Kyndra: During 2012 we will be expanding to other states within the western region.  Our goal is to educate as many people as possible about drug policy reform.

Why do you ladies think Sister-to-Sister is so important?

Kyndra: If I had to isolate one aspect of the program that is most significant, it would have to be the creation of a social network among women. It has helped decrease the levels of loneliness and isolation that some women feel as they fight to end marijuana prohibition.
Melissa: Exactly. It helps create and bring together informed, thoughtful and enthusiastic women activists. I have met some incredible women as a result of my participation in the program. We then all go on to talk about Sister-to-Sister, or the NORML Women’s Alliance to other women, and more of us join. The excitement is contagious. We know we can foster significant change.

What advice would you give to women just getting involved in the marijuana reform movement?

Kyndra: The best advice that I can give is to sign up for Sister-to-Sistah!

[Sister to Sister: Cultivating Female Activists Mentoring Program is designed to recruit and retain female activists in the marijuana reform movement by establishing big sister, little sister, or sister-to-sister peer relationships for new and seasoned activists.]

NORML Blog, Marijuana Law Reform

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Student Drug Testing Fails To Reduce Teens’ Self-Reported Substance Use

NORML Remember Prohibition Student Drug Testing Fails To Reduce Teens’ Self Reported Substance Use[Editor's note: This post is excerpted from this week's forthcoming NORML weekly media advisory. To have NORML's media alerts and legislative advisories delivered straight to your in-box, sign up here. To watch NORML's weekly video summary of the week's top stories, click here.]

Students subjected to student drug testing programs in school are no less likely to report consuming illicit drugs, tobacco, or alcohol than their peers, according to survey data published online in the Journal of Youth and Adolescence.

An international team of researchers from the United States, Israel, and Australia assessed the impact of school drug testing programs on a nationally representative sample of 943 high school students.

Investigators reported that the imposition of such programs had no positive impact on males’ self-reported drug use. Student drug screening programs were associated with minor reductions in females’ self-reported drug history, but only among women who attended schools with ‘positive’ environments. By contrast, investigators found that the enactment of drug testing programs in ‘negative’ school environments were most likely to be associated with “harmful effects on female youth.”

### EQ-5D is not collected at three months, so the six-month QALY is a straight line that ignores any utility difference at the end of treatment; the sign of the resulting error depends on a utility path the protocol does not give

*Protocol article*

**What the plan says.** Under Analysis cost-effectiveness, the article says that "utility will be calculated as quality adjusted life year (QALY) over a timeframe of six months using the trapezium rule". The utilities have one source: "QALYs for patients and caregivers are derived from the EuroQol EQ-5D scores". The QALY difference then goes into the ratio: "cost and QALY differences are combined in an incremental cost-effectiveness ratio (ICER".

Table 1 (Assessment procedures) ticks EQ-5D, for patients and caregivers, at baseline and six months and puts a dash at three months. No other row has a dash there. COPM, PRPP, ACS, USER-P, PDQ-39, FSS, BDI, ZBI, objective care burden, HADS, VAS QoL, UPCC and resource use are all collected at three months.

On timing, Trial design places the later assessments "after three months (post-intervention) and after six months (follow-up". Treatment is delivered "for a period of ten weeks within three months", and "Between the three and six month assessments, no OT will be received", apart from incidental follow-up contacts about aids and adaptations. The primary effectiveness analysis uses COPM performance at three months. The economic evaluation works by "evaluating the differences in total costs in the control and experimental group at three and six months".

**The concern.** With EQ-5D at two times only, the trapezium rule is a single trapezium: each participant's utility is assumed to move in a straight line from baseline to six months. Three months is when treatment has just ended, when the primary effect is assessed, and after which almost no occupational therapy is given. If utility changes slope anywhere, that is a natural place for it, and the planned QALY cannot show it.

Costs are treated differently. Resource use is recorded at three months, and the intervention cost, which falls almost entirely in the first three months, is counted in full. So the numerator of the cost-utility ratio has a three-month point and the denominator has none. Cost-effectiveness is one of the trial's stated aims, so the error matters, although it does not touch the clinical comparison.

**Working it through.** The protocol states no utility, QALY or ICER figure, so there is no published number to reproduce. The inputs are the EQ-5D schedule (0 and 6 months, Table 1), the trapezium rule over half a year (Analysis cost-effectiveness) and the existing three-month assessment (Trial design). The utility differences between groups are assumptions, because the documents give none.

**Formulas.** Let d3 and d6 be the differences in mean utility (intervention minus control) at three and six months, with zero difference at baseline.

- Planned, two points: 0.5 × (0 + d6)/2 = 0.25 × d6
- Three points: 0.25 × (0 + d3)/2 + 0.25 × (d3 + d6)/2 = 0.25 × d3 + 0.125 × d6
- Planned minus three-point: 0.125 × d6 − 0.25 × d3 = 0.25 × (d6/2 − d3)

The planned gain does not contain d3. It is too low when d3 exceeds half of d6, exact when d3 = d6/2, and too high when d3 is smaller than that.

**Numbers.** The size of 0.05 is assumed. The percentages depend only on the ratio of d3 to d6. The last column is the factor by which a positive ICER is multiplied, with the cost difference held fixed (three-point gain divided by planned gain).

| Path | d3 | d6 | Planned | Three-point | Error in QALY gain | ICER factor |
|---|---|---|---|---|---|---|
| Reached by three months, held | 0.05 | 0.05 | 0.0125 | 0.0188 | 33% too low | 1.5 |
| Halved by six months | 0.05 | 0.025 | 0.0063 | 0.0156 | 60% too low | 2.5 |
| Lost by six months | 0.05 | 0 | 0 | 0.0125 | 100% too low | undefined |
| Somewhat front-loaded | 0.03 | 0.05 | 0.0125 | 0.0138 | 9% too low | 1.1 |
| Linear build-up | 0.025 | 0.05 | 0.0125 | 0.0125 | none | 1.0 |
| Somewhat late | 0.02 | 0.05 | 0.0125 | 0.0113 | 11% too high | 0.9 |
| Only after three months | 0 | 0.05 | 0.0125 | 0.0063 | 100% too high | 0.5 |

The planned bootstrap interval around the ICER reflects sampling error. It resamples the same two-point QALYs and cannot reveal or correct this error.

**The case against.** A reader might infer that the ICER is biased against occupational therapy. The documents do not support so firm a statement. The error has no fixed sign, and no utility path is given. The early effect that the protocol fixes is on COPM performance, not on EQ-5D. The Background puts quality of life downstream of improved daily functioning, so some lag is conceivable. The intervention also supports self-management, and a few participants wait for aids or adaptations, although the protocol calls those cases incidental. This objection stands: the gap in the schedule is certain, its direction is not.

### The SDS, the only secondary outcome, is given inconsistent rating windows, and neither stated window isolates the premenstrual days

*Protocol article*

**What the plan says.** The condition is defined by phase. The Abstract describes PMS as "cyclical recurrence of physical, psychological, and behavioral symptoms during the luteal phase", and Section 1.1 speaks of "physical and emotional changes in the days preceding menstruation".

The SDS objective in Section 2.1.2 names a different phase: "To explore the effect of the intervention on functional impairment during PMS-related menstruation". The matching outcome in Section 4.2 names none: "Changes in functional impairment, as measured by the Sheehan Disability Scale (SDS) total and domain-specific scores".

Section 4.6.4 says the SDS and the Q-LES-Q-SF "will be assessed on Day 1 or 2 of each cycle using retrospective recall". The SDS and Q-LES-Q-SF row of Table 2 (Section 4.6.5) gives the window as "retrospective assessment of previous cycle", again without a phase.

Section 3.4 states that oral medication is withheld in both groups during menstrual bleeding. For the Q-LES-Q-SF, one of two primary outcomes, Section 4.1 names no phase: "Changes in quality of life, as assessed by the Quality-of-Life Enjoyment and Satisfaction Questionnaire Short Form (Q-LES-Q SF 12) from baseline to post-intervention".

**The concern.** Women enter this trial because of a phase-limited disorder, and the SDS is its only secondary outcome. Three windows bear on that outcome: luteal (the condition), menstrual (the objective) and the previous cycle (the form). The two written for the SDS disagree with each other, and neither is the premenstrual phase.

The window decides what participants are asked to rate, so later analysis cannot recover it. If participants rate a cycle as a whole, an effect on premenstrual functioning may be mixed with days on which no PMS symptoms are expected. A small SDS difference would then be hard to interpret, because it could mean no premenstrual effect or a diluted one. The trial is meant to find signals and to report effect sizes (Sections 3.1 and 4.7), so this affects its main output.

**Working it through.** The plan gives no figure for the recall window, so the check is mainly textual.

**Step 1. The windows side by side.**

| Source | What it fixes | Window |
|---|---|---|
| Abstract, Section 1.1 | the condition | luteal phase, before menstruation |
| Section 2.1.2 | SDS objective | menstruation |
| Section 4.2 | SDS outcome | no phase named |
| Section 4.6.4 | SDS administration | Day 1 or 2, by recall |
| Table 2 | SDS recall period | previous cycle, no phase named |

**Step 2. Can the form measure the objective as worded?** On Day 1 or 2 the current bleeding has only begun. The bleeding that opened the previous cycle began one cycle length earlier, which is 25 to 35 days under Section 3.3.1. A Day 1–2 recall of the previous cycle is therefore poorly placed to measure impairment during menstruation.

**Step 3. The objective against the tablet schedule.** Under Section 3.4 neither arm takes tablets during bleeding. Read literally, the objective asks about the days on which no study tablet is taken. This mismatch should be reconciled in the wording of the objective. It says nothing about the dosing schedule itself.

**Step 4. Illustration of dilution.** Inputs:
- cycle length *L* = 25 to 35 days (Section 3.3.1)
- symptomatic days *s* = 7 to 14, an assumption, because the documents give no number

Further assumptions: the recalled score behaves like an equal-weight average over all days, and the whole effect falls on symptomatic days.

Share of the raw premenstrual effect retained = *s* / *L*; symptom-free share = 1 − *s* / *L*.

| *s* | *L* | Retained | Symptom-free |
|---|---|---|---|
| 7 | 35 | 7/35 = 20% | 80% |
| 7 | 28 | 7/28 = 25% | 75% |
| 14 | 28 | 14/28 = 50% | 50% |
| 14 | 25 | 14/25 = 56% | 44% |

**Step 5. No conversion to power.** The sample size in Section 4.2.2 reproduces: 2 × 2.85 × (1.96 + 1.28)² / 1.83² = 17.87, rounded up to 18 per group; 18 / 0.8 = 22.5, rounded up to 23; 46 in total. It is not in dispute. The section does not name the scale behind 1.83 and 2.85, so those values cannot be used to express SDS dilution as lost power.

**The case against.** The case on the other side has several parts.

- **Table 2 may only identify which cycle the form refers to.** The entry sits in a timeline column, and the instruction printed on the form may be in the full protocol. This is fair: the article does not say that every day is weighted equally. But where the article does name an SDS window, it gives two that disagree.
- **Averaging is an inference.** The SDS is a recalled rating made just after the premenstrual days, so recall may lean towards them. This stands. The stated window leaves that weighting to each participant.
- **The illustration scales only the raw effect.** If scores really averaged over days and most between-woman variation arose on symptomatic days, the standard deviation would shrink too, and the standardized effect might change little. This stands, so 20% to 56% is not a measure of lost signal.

Authors reported, “[C]onsistent with previous research, students in schools that conduct drug testing do not report less substance use. … In total, the results indicate that, to the extent drug testing is effective, it is primarily for female students in schools with positive climates.”

They concluded: “The current research expands on previous findings indicating that school drug testing does not in and of itself deter substance use. Indeed, drug testing appears to be particularly ineffective for female students in negative climate schools, which tend to have higher substance use rates and thus are in most need of effective substance prevention programs. Interventions that improve school climate may have much greater efficacy. Thus, our findings indicate that drug testing should not be undertaken as a stand-alone substance prevention effort and that improvements in school climate should be considered before implementing drug testing.”

Previous studies assessing the impact of student drug screening programs, including a 2010 study by US Department of Education, have similarly failed to report that drug testing deterred student drug use.

More than one-fifth of US high schools impose some form of student drug testing, according to data compiled by the US Centers for Disease Control.

NORML’s fact-sheet, ‘Just Say No to Random Student Drug Testing,’ is available here.

NORML Blog, Marijuana Law Reform

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Tremendous PBS Video Explains Why Medical Cannabis Works — And How Big Pharma Is Planning To Cash In On It

PBS is to be commended for producing this excellent video summarizing the science behind the use of cannabis as a medicine.

Want to know why cannabis is effective at treating multiple symptoms and conditions? Watch this video. Want to know how cannabinoids selectively target and kill cancer cells? Watch this video. Want to know how many patents Big Pharma has taken out on cannabis-derived synthetic drugs? Watch this video.

And then share it with your friends and family.

Watch the full episode. See more PBS NewsHour.

NORML Blog, Marijuana Law Reform

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This Week in Weed: August 21st – 27th

Update: You can now access NORMLtv by typing NORML.tv into your browser,
thisweeknew 300x204 This Week in Weed: August 21st – 27th

Now streaming on NORMLtv is the latest edition of “This Week in Weed.” This new weekly video series covers the most newsworthy stories shaping the marijuana law reform world. This week we cover new research on the efficacy of school drug testing, the safety of THC delivered intravenously, and announce the date for NORML’s Key West Legal Seminar.

Be sure to tune in to NORMLtv each Thursday afternoon to catch up on the latest marijuana news. Subscribe to NORMLtv or follow us on Twitter to get notified as soon as new content is added.

NORML Blog, Marijuana Law Reform